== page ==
Clinton helps launch push against voter 'restrictions'

Thursday, February 27, 2014 - 11:04am

The Democratic Party is showcasing former President Bill Clinton to help launch a new program to expand voters' access to polls.

An announcement Thursday by the Democratic National Committee comes as the party committee kicks off its Winter Meeting here in the nation's capital. During three days of meetings, the DNC has its eyes on this year's midterm elections, as the party aims to hold onto its majority in the Senate, attempts the extremely challenging effort to recapture control of the House of Representatives, and tries to make gains in governors' offices.

But the party committee also has its sights set on the 2016 presidential campaign, which is just on the horizon, and will begin discussions on such crucial issues as the primary calendar and when the Democrats should hold their nominating convention.

Voter rights push

"Today, there is no greater assault on our core values than the rampant efforts to restrict the right to vote,'' says Clinton in a nearly five-minute video that the DNC put up on YouTube Thursday morning.

The DNC says it will set up a permanent in-house team, as well put staff in key battleground states, in an effort to increase early voting, online voter reigstration, and fight against voter identification laws which the party decribes as a move by Republicans to lower voter participation.

The battle over voting requirements between the two parties has become more fierce over the past couple of years, as a number of states passed stricter voter ID laws. Some of those measures have been overturned in the courts.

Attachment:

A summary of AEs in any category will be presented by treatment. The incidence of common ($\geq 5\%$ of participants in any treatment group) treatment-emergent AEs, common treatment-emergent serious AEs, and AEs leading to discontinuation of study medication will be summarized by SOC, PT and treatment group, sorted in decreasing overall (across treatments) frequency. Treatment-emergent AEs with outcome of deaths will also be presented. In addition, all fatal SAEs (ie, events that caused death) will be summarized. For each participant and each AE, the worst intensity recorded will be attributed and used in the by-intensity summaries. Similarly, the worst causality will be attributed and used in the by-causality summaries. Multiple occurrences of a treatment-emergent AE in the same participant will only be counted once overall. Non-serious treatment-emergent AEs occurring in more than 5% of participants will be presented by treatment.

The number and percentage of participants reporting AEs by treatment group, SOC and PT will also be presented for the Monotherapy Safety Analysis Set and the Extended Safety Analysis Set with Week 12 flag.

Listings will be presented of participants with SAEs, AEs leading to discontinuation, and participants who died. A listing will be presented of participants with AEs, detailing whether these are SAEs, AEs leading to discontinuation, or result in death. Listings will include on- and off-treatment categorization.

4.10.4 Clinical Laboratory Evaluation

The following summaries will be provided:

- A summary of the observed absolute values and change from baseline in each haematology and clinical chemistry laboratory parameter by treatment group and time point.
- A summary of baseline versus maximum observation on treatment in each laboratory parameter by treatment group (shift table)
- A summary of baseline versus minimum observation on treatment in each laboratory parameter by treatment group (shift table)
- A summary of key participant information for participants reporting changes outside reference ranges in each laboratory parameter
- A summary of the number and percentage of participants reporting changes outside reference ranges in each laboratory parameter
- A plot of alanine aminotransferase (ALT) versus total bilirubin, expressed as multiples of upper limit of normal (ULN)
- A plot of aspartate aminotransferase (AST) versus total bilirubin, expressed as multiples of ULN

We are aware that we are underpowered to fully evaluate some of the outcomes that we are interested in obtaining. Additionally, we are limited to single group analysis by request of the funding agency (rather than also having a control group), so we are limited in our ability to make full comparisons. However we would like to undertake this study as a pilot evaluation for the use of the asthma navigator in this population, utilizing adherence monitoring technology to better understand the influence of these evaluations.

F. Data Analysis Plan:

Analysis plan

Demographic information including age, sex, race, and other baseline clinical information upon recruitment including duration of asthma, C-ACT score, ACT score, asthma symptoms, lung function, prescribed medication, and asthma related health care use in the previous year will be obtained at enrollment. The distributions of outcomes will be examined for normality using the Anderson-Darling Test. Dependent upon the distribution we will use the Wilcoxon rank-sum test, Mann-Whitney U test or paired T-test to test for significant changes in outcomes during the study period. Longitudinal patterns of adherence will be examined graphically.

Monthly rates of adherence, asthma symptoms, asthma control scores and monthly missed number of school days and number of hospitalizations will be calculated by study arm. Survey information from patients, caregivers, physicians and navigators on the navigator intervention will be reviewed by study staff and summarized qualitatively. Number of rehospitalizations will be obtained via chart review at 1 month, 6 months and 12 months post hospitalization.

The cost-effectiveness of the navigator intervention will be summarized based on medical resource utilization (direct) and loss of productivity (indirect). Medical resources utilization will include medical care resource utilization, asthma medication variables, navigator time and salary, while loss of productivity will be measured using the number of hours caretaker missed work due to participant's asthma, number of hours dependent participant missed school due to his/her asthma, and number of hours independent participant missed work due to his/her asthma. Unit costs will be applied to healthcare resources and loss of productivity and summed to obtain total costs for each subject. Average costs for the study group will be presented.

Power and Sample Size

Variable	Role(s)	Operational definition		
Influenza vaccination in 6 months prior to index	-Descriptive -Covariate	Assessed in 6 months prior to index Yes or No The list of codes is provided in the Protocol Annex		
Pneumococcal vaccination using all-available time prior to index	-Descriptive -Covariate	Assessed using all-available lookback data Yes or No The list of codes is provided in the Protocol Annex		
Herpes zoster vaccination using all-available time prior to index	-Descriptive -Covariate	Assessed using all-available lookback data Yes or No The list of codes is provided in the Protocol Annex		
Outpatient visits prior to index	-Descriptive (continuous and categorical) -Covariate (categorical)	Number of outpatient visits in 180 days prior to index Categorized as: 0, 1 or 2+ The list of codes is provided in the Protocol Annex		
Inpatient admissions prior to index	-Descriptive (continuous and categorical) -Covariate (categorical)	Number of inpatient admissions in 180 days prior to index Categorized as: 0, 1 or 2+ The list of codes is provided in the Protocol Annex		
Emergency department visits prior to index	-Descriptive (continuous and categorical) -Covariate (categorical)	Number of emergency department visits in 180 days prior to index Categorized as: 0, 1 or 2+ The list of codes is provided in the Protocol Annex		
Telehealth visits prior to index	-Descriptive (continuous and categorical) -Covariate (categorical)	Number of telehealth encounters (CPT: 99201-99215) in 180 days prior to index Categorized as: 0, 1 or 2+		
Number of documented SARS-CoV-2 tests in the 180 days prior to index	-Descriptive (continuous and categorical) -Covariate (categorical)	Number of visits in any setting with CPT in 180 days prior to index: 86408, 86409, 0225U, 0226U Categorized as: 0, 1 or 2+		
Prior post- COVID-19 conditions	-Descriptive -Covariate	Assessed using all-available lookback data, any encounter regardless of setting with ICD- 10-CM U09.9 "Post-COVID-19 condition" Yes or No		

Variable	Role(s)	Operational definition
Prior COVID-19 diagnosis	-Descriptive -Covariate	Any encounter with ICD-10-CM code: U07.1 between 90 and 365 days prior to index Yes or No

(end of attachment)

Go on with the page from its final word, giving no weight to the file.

Republicans who back tougher voter ID laws say they are needed to reduce voter fraud. Democrats argue that the laws are aimed at preventing the type of voters who tend to support Democrats from casting ballots.

The former president said such moves are "designed to make it harder for working people, especially people of color, the elderly, those with disabilities, and young college students, to get to the polls. To form that more perfect union we have to expand rights, not take them away."

"It's not enough anymore just to be against these new voting restrictions. We need to get back on the road forward and work for more and easier voting," Clinton added.

Eye on midterms

The DNC's pushback against the new voter ID laws and the move to expand voter rights comes as the party faces challenges at the ballot box this November. Democrats hold a 55-45 majority in the Senate (53 Democrats and two independents who caucus with the party), but are defending 21 of the 36 seats up in November's midterm elections. And half of the seats Democrats are defending are located in red or purple states.

In the House, Democrats need to pick up 17 GOP-held seats needed to win back control of the Republican-led chamber, a feat political handicappers say is unlikely considering the shrinking number of competitive congressional districts. In the states, Democrats hope to go on offense in the gubernatorial contests, as the GOP's defending 22 of the 36 seats up for grabs this November.

Donna Brazile, the DNC's vice chair of voter registration and participation, said that the Winter Meeting provides "an opportunity to focus on this election cycle."

"We're going to look at opportunities for Democrats to regain some of the ground lost in 2010. This is a chance for us to showcase our talent, fine tune our message and prepare our troops for an intense battle this fall," added Brazile, a CNN contributor.

Tapping into Obama's electoral success

As part of that push, the DNC is also working to leverage the voter data and election tools refined during Barack Obama's historically tech-savvy presidential campaigns in this year's contests.